PHI of Over 26,000 Patients Exposed Due to Arkansas DHS Privacy Breach

Arkansas Department of Human Services (DHS) fired a former employee from her new job at the state hospital for sending to her personal email account certain files which contain patients’ protected health information (PHI). Yolanda Farrar held the position of a payment integrity coding analyst at the DHS, but was terminated on March 24, 2017. The DHS spokesperson, Amy Webb, said that Farrar was terminated for violating DHS policy on professionalism, teamwork and diligent and professional performance.

Farrar talked with her supervisor regarding concerns with her performance and found that DHS was planning to fire her. Within minutes after their chat, Farrar sent spreadsheets from her email account at work to a personal email account.

Farrar made a decision to take sue DHS for unfair dismissal. The DHS lawyers were getting ready to represent the DHS in court including checking the emails Farrar sent using her email account at work. When they found the spreadsheets and emails on August 7, the privacy officer of DHS was instantly informed regarding the discovery and there was an internal investigation of the incident conducted.

The investigators found that the spreadsheets contained a variety of sensitive data of patients such as names, dates of birth, Medicaid ID numbers, diagnoses, medical procedure codes, as well as some Social Security numbers. Every item in the spreadsheet was checked one by one and after removing the duplicates, DHS identified the PHI of 26,044 patients that was emailed to Farrar’s personal account.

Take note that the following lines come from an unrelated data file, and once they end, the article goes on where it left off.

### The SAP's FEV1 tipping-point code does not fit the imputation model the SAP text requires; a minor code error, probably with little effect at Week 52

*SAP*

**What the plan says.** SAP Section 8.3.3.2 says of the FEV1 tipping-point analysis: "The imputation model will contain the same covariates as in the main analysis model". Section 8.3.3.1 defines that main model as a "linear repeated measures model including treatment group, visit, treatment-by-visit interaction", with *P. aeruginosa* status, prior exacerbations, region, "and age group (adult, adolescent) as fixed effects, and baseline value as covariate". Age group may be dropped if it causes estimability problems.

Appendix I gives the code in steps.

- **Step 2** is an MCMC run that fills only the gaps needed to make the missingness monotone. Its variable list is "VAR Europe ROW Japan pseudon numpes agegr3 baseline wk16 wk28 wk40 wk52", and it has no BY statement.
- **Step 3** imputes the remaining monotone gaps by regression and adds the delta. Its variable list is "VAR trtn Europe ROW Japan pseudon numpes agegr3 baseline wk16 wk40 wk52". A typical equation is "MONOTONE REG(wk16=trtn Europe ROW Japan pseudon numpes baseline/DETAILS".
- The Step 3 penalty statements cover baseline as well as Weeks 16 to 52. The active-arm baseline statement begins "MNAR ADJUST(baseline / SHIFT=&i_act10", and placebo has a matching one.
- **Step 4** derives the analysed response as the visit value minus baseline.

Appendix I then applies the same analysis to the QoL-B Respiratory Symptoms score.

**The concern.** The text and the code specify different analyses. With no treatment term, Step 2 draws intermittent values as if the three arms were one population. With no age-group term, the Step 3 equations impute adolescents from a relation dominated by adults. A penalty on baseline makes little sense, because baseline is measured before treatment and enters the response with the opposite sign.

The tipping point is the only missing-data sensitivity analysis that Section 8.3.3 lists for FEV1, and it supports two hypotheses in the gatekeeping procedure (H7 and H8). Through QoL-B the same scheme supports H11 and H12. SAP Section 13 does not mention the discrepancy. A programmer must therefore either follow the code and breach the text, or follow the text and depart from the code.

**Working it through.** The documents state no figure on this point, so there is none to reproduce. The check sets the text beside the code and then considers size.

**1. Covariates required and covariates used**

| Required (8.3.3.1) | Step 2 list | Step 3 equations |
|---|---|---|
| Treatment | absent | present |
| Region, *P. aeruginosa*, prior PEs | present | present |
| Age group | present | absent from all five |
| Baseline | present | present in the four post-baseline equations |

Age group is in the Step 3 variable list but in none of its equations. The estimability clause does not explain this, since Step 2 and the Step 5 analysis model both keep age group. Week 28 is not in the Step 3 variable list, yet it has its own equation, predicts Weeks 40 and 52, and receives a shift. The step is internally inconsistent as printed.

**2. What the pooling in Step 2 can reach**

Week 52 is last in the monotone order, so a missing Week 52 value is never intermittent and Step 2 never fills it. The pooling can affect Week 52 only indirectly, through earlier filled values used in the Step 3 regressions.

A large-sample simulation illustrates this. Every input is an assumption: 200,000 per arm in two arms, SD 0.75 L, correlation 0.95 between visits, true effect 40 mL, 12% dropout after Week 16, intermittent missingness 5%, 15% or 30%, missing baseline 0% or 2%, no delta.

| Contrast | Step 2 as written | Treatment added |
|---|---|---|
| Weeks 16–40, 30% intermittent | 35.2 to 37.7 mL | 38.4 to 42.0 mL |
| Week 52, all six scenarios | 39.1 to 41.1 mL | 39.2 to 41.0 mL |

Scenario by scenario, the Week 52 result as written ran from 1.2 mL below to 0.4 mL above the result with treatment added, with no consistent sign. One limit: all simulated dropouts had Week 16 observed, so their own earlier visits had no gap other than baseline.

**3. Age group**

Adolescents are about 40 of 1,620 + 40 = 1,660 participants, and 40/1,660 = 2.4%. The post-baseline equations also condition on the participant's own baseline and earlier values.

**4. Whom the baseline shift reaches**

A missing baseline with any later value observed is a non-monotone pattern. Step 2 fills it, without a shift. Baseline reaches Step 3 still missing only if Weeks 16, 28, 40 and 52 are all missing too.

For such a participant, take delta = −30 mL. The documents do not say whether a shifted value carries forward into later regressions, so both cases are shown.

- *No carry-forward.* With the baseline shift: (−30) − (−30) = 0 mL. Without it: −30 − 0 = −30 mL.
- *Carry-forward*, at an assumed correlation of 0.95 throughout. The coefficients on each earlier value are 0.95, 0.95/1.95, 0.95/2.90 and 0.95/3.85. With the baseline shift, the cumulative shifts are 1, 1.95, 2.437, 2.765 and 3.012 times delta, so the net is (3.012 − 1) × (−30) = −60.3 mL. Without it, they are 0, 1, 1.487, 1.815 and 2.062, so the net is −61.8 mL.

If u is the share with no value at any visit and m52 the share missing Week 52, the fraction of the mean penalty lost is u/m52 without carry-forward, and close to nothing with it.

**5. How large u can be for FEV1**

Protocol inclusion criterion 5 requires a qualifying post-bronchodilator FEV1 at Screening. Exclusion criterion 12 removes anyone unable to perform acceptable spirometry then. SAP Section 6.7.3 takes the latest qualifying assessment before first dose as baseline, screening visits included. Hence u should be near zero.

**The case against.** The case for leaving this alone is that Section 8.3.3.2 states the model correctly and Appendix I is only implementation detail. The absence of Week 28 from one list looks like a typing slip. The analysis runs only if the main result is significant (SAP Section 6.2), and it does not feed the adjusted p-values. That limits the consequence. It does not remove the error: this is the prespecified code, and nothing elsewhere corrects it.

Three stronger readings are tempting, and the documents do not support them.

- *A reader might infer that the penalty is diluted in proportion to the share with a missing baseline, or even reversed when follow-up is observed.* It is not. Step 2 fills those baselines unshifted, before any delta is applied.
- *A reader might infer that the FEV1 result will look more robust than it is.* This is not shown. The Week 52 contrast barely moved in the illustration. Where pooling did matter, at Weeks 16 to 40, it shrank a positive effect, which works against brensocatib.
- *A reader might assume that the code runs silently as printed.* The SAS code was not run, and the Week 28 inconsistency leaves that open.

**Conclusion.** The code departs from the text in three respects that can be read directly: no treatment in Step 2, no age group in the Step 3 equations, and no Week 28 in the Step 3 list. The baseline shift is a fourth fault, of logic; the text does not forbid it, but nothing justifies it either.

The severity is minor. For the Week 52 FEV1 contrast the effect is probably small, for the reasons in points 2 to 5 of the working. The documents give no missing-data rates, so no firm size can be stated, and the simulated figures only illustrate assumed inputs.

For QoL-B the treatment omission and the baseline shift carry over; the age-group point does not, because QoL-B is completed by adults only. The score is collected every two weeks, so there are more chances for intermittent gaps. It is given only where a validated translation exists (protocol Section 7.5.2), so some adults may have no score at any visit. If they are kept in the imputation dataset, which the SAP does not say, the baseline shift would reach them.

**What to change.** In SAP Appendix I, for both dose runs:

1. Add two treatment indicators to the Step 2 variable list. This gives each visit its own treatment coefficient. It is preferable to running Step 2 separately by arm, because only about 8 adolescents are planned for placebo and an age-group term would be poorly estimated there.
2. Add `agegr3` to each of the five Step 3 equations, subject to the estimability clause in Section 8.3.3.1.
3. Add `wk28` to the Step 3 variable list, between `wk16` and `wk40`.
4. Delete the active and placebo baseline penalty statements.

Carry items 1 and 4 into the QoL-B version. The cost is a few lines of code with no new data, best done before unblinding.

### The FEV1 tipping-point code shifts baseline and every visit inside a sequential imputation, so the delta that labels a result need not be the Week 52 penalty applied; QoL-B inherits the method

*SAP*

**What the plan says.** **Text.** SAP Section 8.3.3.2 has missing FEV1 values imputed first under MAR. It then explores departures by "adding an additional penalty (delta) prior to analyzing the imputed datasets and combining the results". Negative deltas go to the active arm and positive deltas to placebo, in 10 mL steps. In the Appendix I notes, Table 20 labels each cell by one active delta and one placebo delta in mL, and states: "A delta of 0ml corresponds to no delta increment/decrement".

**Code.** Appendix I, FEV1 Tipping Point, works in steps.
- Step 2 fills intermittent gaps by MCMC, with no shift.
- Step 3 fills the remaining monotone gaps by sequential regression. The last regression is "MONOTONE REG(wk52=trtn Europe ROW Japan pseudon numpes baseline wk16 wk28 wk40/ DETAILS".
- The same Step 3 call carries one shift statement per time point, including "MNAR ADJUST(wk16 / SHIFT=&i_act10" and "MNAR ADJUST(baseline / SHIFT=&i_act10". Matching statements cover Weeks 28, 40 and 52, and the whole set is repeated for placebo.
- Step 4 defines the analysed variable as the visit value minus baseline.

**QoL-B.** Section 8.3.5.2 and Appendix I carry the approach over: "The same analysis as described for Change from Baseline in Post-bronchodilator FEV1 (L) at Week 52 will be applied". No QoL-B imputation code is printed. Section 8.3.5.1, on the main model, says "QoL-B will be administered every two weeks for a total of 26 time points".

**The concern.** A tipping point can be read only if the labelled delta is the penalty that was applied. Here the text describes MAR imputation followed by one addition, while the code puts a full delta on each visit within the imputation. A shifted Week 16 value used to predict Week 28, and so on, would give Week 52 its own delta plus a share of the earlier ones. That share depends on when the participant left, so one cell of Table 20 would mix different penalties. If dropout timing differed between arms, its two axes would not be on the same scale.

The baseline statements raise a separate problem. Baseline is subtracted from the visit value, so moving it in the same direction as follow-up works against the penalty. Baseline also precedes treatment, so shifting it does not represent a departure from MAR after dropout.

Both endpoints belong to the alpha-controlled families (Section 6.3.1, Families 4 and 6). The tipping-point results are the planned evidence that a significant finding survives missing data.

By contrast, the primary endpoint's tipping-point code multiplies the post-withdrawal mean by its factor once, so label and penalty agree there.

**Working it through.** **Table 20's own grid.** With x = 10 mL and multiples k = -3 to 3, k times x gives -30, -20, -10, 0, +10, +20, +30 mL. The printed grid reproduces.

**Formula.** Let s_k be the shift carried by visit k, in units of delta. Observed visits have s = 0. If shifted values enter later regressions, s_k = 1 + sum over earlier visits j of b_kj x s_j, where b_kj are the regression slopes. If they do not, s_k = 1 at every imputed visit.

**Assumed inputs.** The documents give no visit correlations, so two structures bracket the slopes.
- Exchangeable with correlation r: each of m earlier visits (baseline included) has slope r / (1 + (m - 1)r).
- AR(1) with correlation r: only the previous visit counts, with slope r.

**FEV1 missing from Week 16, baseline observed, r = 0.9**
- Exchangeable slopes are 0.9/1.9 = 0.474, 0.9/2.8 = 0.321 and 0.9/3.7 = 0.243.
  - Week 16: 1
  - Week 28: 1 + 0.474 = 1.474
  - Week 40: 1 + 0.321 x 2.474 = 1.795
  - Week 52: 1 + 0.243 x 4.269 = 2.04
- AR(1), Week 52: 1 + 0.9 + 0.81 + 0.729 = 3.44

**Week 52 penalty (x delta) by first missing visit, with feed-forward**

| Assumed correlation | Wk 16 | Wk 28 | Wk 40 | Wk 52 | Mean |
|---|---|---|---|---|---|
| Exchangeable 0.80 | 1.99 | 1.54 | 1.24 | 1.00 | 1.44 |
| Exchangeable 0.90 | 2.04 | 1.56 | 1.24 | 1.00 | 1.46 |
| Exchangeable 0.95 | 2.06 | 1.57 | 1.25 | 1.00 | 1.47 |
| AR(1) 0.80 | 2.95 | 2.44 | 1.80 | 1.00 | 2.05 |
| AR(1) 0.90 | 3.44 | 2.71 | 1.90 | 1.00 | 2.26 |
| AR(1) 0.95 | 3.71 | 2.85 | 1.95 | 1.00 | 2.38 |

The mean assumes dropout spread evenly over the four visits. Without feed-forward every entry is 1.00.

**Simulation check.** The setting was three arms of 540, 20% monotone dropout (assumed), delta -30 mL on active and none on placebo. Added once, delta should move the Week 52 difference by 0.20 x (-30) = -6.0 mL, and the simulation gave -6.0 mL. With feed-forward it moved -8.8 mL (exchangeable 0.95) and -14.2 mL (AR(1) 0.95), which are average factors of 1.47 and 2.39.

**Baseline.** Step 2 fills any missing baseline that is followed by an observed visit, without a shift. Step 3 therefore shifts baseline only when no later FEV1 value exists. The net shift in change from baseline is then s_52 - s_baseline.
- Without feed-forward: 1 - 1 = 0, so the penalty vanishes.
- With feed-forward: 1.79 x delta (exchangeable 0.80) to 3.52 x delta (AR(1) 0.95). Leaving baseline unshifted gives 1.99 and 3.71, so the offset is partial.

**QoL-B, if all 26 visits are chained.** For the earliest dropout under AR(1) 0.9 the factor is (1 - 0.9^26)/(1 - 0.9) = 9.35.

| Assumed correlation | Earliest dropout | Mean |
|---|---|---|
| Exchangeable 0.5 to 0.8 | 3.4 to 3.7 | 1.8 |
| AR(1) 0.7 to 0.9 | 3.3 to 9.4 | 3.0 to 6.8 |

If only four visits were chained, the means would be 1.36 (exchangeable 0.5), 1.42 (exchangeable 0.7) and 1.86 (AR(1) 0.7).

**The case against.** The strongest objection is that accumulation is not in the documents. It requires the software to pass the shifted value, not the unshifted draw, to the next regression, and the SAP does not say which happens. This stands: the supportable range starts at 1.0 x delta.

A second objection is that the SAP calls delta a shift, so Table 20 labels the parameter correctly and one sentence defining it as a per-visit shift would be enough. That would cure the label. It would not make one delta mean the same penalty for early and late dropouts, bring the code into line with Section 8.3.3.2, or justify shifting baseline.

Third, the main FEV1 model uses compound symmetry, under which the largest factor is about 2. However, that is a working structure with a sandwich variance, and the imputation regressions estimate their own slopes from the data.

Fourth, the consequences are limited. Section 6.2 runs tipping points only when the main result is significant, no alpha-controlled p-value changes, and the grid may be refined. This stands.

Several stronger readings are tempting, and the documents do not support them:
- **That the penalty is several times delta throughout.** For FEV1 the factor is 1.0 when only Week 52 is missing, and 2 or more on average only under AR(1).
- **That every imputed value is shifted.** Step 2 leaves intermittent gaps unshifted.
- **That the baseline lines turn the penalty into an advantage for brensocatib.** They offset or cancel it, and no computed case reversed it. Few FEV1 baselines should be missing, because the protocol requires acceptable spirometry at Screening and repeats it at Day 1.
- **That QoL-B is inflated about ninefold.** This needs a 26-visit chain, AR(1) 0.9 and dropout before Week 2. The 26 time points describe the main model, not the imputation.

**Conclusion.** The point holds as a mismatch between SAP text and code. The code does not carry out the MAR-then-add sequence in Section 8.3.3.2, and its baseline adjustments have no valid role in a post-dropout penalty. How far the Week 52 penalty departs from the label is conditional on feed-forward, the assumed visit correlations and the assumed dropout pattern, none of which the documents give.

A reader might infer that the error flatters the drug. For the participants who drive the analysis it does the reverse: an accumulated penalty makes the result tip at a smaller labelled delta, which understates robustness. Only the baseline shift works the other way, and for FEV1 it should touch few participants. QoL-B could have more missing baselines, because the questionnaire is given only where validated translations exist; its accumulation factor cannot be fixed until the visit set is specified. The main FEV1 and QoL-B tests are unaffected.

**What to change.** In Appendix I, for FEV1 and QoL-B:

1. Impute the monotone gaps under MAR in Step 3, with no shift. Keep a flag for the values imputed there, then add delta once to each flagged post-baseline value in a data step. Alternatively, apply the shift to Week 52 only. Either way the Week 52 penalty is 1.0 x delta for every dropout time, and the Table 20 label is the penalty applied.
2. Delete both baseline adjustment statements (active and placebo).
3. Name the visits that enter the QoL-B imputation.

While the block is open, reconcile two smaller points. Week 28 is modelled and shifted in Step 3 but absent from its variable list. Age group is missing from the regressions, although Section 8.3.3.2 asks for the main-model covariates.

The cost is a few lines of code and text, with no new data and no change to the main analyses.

For emailing the files, Farrar violated DHS policies as well as state and federal laws. Farrar was already working at the state hospital; but, upon discovery of her violation, she was fired from that position. The privacy breach investigation is still ongoing and the DHS plans to file criminal charges on Farrar.

The DHS now puts all employees through HIPAA training. Before employees are allowed to get internet access, they need to pass the training test. They also need to know that it is forbidden to email confidential data outside the agency. The agency also reviewed the policies and procedures to know what other actions should be implemented to minimize the chance of similar breaches from happening again later on.


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DHS affirmed that all persons affected by the breach will be sent notification letters regarding the privacy breach by mail.

About Liam Johnson
Liam Johnson has produced articles about HIPAA for several years. He has extensive experience in healthcare privacy and security. With a deep understanding of the complex legal and regulatory landscape surrounding patient data protection, Liam has dedicated his career to helping organizations navigate the intricacies of HIPAA compliance. Liam focusses on the challenges faced by healthcare providers, insurance companies, and business associates in complying with HIPAA regulations. Liam has been published in leading healthcare publications, including The HIPAA Journal. Liam was appointed Editor-in-Chief of The HIPAA Guide in 2023. Contact Liam via LinkedIn: